Benchmarking and financial comparisons of Michigan farms participating in Telfarm

Recent years have shown financial struggles for Michigan Dairy Farms. This article details the numbers behind these for Michigan farms participating in TelFarm.

Financial benchmarking results for 2018 for Corn Belt and Great Lakes States farms have been widely reported in the farm press, particularly for dairy and cash grain farms. In many reports, summaries cover the five year 2014 – 2018 period, describing and discussing trends. For cash grain farms, the period reflects the adjustment toward yet another “new normal” following the higher grain and oilseed prices during the 2006 – 2013 period. For reference, Figure 1 describes corn prices over the last 50 years covering the price regime of the 1960s, the 2.5x run-up beginning in 1972, the crash of the 1980s, the doubling beginning in 2006, and the fall to the current level. Historically, it has taken 6-12 years for the market to discover the “new normal” following shocks similar to the 2006 – 2013 period, with a similar period for farm financial accommodation.

Laid over the top of these adjustments has been trade war uncertainty and USDA programs set up to partially reduce impacts on corn and soybean prices with MTP payments. For Michigan dairy farms, the 2014-2018 period reflects adjustments in national and international dairy product markets, feedstuffs markets, and Michigan production exceeding Michigan processing capacity. This has been the longest sub-par financial performance sequence in modern history.

Table 1 shows preliminary financial benchmarking results for cash grain and dairy farm farms participating in Michigan State University’s Telfarm Project for 2017 and 2018. Averages across all farms are shown as well as the range for the middle two-thirds of farms for 2018. The last column describes values used to describe vulnerability or a weak position.

The measures reported are: (1) liquidity ­– current ratio and working capital as a percent of gross revenue; (2) profitability – rate of return on farm assets; (3) capacity to meet principal and interest payments – replacement margin; and (4) solvency – debt as a percent of assets. The complete report can be downloaded from the Telfarm center at https://www.canr.msu.edu/telfarm/. There are 16 plus financial measures used in the more extensive analyses.

Table 1. Farm Financial Performance Measures from Preliminary MSU Extension Telfarm Program Benchmarking

 

Average across all farms

 

The middle 2/3 of all farms

 

Vulnerable values

 

2017

 

2018

 

 

 

 

Dairy Farms

 

 

 

 

 

   
               

Current Ratio

2.0%

 

2.0%

 

0.9% to 6.0%

 

1.3%

Working Capital to Gross Income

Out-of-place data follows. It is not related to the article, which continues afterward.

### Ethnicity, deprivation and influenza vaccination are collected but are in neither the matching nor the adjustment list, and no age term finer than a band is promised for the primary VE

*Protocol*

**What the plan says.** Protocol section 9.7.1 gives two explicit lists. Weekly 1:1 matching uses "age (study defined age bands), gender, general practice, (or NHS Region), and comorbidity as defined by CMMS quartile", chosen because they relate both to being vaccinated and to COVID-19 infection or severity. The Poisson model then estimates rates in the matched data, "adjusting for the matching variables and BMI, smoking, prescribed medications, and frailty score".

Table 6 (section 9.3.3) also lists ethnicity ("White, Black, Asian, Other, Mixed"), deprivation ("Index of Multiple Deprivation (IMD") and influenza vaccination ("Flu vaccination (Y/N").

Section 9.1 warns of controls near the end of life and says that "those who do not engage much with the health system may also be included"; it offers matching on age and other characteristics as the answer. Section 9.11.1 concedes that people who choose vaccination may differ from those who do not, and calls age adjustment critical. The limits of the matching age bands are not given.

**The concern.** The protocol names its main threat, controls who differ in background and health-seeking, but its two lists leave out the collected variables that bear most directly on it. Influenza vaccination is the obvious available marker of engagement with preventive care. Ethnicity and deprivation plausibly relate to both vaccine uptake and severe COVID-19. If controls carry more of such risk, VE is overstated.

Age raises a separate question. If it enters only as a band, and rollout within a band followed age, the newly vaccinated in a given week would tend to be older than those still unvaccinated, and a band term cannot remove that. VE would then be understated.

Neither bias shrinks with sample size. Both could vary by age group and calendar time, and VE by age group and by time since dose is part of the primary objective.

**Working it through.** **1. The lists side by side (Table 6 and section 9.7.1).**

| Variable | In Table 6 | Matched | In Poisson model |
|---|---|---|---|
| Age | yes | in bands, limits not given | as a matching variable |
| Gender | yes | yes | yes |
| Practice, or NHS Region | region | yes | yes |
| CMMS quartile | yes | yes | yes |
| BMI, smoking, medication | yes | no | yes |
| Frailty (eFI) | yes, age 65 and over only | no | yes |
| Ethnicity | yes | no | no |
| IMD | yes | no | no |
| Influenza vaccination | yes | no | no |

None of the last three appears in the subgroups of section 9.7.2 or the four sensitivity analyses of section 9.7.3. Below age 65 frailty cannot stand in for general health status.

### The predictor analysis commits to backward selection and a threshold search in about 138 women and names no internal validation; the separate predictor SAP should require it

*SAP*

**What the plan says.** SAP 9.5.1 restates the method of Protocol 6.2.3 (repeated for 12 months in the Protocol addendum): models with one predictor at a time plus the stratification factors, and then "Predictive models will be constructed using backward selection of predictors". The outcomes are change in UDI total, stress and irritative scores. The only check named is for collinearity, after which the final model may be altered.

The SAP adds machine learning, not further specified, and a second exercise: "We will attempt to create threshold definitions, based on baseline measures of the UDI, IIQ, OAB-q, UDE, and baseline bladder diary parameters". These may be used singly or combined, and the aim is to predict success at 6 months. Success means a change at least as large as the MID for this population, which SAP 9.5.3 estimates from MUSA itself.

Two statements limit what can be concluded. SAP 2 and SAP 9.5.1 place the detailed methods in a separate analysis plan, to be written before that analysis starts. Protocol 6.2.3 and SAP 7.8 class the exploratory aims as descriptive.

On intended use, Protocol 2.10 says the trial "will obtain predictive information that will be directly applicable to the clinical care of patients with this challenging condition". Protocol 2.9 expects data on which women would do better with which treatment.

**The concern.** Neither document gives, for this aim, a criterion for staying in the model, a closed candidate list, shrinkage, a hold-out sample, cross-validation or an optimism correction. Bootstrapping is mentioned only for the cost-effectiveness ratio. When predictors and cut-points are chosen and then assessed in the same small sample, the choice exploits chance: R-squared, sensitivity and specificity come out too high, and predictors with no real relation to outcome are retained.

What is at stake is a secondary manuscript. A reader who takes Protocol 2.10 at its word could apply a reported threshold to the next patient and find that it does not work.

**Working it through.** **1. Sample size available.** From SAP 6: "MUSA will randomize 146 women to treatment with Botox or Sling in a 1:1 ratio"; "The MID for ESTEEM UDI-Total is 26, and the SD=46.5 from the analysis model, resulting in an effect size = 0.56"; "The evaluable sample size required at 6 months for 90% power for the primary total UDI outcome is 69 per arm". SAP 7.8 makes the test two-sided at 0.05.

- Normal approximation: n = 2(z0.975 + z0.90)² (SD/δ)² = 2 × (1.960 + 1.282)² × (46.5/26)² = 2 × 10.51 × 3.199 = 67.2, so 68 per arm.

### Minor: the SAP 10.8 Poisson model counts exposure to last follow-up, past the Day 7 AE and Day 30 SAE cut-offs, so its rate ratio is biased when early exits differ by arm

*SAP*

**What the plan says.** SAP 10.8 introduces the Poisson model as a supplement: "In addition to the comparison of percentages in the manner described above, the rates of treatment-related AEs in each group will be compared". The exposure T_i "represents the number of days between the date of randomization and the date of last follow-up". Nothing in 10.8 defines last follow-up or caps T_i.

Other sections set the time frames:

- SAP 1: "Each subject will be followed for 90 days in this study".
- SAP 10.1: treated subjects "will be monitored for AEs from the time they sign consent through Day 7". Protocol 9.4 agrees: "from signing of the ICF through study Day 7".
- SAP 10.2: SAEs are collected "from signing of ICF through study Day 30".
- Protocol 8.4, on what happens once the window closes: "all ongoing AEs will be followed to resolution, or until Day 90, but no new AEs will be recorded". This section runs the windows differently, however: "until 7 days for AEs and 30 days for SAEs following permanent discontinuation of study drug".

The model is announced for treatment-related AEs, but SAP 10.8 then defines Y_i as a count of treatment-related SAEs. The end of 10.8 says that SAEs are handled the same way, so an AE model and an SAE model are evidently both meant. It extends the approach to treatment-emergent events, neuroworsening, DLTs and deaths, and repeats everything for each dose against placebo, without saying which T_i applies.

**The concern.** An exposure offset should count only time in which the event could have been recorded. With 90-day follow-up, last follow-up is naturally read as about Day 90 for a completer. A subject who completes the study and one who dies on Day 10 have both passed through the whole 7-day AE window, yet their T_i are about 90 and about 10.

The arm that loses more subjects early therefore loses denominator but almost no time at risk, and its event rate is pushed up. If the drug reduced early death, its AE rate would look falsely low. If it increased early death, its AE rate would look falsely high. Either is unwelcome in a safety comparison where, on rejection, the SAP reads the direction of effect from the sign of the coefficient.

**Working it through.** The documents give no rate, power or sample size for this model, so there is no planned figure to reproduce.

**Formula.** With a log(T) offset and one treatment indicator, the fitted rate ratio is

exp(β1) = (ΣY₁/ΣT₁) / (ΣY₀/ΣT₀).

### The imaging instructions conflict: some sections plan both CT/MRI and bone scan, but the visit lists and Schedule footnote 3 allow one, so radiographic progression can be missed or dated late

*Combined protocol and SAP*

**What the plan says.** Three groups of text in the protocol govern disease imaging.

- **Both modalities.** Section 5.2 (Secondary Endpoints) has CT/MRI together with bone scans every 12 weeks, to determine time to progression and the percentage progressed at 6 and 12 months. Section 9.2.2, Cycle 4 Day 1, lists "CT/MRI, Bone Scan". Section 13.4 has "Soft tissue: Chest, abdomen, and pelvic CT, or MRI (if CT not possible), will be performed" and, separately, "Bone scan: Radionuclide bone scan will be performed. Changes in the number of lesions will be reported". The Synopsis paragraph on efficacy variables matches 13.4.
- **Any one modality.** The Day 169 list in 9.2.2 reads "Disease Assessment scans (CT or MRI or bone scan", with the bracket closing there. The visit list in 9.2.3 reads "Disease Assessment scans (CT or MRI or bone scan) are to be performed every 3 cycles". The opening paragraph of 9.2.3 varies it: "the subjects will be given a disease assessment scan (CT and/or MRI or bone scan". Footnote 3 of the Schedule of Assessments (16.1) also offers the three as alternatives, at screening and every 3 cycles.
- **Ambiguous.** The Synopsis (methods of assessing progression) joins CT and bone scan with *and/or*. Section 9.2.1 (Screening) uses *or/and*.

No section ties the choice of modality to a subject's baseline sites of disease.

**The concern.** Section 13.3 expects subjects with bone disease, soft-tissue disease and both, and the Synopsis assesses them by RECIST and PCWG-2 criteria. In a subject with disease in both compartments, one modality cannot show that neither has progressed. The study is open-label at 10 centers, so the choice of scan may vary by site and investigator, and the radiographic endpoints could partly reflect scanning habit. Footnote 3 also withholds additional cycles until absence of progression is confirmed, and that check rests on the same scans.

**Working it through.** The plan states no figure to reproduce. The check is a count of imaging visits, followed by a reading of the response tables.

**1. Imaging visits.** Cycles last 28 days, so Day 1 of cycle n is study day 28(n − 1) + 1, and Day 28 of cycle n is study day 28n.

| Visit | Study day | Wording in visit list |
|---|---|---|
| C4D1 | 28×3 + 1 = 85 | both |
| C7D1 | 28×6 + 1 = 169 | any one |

18.6%

 

18.6%

 

-4.3% to 36%

 

12%

Rate of Return on Farm Assets at valued at cost

1.50%

 

-1.80%

 

-5.5% to 1.5%

 

Less than interest rate on borrowed funds

Farm Debt to Asset Ratio

29.0%

 

28.0%

 

10% to 45%

 

60.0%

Replacement Margin

$30,734

 

$192,271

     

Negative

               

Crop Farms

             
               

Current Ratio

2.1%

 

2.0%

 

0.8% to 7.8%

 

1.3%

Working Capital to Gross Income

36.5%

 

33.7%

 

11% to 93%

 

11.0%

Rate of Return on Farm Assets at valued at cost

1.7%

 

2.8%

 

-0.6% to 4.7%

 

Less than interest rate on borrowed funds

Farm Debt to Asset Ratio

26.0%

 

26.0%

 

2% to 37%

 

60.0%

Replacement Margin

$44,737

 

$10,987

     

Negative

Perhaps the most striking measures are the negative replacement margins and rate of return on assets. The replacement margin is a measure of repayment capacity and is determined based on information derived from the cashflow statement. The term refers to the borrower’s ability to repay term debt on time; it measures the income that remains following the payment(s) for principal and interest on term loans and any purchased capital assets paid for in cash. The measure is an important indication of the financial stress many dairy and cash grain farms currently face.

The rate of return on farm assets, valued at cost as contrasted to market, captures the earning capacity of farm assets. An opportunity cost of unpriced owner labor is subtracted from income before making the ROA calculation. When the rate of return is less than the interest rate paid, the return on farm business equity will be less than the return on assets as was the case for most cash grain and dairy farm businesses in 2018.

The variation in values across farms within the middle two-thirds of farms is equally striking. The farms were ranked on ROA to permit the grouping to obtain the middle two-thirds. The bottom and top 16% were excluded from the calculation. All measures show substantial variation with some farms appearing in the vulnerable area.

Financial metric comparisons are done for (1) individual farm businesses over years; (2) individual farm business compares to peers (this table); and (3) current situation compared to intermediate and longer run prospects. The FarmDoc group at the University of Illinois has made five year out projections for corn-soybean farms beginning with 2019. Because of lower anticipated yields in 2019, they project profitability in 2019 to fall relative to 2018. They have net worth remaining pretty flat over the period.

The Center for Farm Financial Management at the University of Minnesota has a database covering several states, which is widely used in benchmarking. It is located at https://finbin.umn.edu/.

Roy Black is a professor in the Department of Agricultural, Food, and Resource Economics at Michigan State University. He can be reached at blackj@msu.edu. John Jones is a co-coordinator for Telfarm at Michigan State University. He can be reached at jonesjo@msu.edu.

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